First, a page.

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road. things were snagged that and i'll hope for progress in the light of freedom seemed to be crushed out. lincoln was speculating with me about the deadness of things and the despair which arose out of it and deeply regretting that his human strength and power were limited by his nature to rouse and stir of the world. he said gloomily, despairingly, sadly oh, how hard it is to die and leave at once country know better if one had never lived for it. the world is dead to hope. death to its own death struggle. may know by universal cry, what is to be done, is anything to be done? who can do anything and how is it to be done?
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did you ever think of these things? and so lincoln in the depths of his depression almost as soon as lincoln return it to springfield , his wife mary todd lincoln, sent him around back on a mission to her hometown of lexington, kentucky, to serve as the cocounsel to recover the todd family fortune, which was considerable. lincoln found himself thrust into the vortex of his native states politics in 1849, which were turned into a mortal kombat between proslavery and anti- slavery forces. the lawsuits and the politics were intertwined, so if you will
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follow these threads now. for nearly a decade mary's father, john asked todd, henry clay's business partner and political ally had tried to rest the todd estate from robert woodcliff who would marry a cousin of john todd named polly todd. she had held that the state, but passed away. woodcliff inherited the todd estate, all the land, all the money. woodcliff also was not so incidentally the leader of a proslavery movement in kentucky. john todd ready for the state senate against that movement, though he was a slaveholder himself was demonized as an abolitionist. in the mill of the campaign in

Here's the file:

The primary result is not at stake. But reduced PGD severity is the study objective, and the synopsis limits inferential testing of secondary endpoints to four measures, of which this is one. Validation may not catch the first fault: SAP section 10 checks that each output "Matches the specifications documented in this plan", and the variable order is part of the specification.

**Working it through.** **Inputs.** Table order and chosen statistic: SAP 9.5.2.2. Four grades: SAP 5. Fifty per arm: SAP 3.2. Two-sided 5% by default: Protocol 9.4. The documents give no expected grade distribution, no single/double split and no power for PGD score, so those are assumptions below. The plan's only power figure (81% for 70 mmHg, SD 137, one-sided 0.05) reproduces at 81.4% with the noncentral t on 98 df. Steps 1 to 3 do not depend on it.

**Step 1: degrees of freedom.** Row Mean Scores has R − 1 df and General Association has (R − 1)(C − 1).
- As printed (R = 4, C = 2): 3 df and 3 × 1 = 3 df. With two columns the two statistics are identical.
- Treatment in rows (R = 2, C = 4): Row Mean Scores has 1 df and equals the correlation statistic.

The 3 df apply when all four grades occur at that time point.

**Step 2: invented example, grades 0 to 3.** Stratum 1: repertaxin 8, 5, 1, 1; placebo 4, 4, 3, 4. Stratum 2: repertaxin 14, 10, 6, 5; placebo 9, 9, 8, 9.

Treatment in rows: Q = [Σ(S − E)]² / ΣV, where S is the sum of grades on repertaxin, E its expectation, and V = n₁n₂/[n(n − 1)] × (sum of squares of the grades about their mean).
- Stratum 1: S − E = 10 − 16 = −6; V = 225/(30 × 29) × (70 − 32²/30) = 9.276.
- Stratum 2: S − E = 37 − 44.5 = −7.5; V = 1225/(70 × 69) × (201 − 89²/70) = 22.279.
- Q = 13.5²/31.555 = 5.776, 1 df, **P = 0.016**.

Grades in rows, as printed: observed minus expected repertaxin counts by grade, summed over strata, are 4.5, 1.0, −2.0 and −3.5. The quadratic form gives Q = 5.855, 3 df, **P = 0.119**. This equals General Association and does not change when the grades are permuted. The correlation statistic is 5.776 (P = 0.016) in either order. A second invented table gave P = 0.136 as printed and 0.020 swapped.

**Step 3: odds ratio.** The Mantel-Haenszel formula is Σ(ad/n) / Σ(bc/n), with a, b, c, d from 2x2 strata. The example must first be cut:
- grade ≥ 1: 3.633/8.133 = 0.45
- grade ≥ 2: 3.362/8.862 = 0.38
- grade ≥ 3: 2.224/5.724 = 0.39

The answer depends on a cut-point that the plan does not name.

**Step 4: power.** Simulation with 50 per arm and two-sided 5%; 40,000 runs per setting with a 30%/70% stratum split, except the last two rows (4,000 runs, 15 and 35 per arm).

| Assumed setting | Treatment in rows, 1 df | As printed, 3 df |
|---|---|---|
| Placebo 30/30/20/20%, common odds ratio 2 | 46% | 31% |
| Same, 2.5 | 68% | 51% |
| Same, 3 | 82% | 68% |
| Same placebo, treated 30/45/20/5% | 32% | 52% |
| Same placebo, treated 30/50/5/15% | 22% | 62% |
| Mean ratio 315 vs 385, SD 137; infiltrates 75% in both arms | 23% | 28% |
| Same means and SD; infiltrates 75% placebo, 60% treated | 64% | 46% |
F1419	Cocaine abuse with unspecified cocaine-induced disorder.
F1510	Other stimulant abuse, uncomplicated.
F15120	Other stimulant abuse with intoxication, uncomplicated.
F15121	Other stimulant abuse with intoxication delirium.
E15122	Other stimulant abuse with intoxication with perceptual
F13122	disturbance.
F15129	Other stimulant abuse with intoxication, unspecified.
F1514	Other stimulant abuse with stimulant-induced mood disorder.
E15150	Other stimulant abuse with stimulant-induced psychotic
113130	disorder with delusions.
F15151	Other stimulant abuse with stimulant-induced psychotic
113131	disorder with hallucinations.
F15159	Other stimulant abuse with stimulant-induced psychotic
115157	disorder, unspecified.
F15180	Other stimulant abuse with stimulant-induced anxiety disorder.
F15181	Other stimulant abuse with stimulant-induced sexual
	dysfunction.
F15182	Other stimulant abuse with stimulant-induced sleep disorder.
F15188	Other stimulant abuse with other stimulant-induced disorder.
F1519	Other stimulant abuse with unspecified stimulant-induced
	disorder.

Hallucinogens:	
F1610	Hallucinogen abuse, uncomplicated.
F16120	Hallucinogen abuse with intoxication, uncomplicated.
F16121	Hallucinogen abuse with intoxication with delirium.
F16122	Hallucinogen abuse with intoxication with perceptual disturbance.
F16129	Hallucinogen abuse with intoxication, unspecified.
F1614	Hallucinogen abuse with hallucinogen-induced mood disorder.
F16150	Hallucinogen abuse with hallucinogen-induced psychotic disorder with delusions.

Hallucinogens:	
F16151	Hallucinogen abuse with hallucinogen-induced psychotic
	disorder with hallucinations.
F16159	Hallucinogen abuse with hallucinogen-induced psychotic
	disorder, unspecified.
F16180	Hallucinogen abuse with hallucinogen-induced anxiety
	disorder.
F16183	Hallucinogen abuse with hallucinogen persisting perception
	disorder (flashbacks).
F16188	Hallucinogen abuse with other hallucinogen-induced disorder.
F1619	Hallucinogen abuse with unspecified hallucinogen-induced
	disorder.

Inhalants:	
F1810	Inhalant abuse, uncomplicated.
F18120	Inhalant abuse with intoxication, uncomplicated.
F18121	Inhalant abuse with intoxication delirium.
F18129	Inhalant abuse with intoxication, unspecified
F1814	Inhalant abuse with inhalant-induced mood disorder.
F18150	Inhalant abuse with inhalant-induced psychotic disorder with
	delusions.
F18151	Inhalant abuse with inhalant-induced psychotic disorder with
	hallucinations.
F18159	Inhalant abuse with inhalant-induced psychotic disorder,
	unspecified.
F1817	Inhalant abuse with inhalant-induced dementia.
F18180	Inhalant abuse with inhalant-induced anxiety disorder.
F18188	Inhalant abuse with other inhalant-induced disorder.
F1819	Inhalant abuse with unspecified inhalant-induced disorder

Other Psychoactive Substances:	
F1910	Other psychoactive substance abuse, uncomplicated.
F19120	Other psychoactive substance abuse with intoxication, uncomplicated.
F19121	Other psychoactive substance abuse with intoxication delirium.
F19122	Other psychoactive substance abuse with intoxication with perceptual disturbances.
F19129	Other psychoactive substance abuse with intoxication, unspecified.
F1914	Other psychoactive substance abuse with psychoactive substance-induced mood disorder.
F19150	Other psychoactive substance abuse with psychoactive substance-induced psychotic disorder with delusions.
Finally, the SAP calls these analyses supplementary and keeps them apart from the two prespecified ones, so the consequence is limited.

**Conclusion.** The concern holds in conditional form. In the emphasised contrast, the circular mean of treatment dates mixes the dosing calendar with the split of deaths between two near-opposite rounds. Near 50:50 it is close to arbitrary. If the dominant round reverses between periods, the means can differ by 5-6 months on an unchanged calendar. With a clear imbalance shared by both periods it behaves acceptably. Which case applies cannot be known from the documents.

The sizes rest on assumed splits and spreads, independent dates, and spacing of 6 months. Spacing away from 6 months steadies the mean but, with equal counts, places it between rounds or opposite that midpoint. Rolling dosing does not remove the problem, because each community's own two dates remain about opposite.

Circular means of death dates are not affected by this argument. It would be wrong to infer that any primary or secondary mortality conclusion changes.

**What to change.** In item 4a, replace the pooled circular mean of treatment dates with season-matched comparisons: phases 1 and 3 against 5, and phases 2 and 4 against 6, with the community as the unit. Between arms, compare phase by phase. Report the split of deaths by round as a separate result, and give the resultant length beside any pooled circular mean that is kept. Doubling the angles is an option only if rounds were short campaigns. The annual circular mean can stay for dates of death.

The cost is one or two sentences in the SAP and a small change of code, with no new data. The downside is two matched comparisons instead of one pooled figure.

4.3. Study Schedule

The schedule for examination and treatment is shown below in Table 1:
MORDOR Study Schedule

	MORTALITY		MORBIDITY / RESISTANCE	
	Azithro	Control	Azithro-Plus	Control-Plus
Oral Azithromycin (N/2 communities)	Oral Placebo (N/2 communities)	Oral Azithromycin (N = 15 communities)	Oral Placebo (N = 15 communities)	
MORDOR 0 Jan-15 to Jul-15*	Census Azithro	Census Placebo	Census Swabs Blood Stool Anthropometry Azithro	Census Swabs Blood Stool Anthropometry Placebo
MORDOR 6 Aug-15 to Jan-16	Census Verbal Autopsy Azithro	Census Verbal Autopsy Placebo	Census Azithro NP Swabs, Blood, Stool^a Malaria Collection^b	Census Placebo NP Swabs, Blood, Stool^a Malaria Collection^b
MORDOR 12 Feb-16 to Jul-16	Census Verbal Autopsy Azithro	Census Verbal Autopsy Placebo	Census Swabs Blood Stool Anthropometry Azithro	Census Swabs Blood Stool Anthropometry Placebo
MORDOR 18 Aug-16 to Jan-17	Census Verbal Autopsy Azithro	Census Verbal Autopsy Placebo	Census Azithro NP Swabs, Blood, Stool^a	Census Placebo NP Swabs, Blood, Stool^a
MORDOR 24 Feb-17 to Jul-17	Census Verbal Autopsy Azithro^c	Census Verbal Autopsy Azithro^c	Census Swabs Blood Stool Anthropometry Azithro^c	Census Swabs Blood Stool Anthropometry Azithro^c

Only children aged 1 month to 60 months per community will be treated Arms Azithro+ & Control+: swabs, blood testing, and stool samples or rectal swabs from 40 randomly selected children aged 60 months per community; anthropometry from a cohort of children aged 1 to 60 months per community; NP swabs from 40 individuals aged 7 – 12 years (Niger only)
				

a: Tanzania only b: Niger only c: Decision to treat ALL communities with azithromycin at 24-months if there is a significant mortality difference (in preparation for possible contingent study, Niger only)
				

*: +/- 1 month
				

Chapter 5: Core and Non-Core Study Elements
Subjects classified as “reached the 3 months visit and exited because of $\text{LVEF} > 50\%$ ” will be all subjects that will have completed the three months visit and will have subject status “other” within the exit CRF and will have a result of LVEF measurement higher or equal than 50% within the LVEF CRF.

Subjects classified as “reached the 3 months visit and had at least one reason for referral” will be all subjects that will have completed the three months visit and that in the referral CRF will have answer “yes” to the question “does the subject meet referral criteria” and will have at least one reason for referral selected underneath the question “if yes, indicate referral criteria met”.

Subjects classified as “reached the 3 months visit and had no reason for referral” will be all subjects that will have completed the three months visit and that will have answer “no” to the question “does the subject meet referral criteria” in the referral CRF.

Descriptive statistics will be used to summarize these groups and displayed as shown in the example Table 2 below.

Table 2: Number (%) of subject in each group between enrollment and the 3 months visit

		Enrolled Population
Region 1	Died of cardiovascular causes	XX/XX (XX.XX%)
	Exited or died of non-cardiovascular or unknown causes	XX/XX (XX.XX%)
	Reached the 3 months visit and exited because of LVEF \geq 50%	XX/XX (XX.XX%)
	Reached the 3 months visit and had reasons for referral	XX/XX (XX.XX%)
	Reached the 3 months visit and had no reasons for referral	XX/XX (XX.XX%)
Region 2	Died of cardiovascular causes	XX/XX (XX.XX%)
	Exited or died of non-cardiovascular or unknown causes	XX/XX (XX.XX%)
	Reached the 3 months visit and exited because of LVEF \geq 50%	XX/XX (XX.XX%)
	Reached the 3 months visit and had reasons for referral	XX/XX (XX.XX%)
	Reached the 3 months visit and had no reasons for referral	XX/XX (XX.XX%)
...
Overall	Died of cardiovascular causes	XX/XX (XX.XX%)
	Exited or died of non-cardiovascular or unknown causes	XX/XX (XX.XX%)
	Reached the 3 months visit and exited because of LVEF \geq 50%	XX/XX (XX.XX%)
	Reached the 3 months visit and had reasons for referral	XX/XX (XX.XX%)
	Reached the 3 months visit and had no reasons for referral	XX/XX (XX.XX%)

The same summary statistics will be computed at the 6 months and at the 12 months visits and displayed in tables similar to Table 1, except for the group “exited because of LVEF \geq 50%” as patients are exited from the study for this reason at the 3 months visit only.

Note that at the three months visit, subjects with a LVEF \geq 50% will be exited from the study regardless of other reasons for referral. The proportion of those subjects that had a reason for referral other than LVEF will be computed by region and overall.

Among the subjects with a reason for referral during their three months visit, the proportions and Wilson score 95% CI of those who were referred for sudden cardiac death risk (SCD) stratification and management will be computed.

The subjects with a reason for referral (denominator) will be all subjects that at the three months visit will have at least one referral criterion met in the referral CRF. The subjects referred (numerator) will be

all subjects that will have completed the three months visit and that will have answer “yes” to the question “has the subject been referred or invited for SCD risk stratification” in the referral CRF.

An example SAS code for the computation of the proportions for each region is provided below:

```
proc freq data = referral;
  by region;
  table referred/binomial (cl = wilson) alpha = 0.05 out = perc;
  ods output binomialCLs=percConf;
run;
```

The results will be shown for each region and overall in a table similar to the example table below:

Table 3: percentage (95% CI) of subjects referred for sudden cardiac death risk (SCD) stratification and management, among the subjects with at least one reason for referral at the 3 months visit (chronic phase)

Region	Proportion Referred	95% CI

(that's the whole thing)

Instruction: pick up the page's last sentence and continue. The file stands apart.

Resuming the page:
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july 1849 he died of cholera. lincoln arrived to pursue the family's case in october. just in time to observe the proslavery movement triumphantly rewrite the state constitution to eliminate the kentucky law prohibiting the slave trade within the state. lincoln lost the case and the todd family as the estate to woodcliff. at the very same moment that the political legacy of henry clay lincoln's early though i did have a and mary's father's legacy were destroyed. if of those events were not sufficiently invigorating, there was another factor profound but concealed and lincoln certainly knew it was.
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from memoirs: journals and pamphlets at the time, a mystery underlines the child-- todd are casey merges. it was the todd family secret. there was in fact a living error -- year, polly todd's grandson, the only child of her son who had died and at a relatively young age. this error was not legally a person under the law because he was, in fact, a slave. he had been emancipated and shipped to liberia. in 1878, many years later this former slave, the invisible man of the story whose name was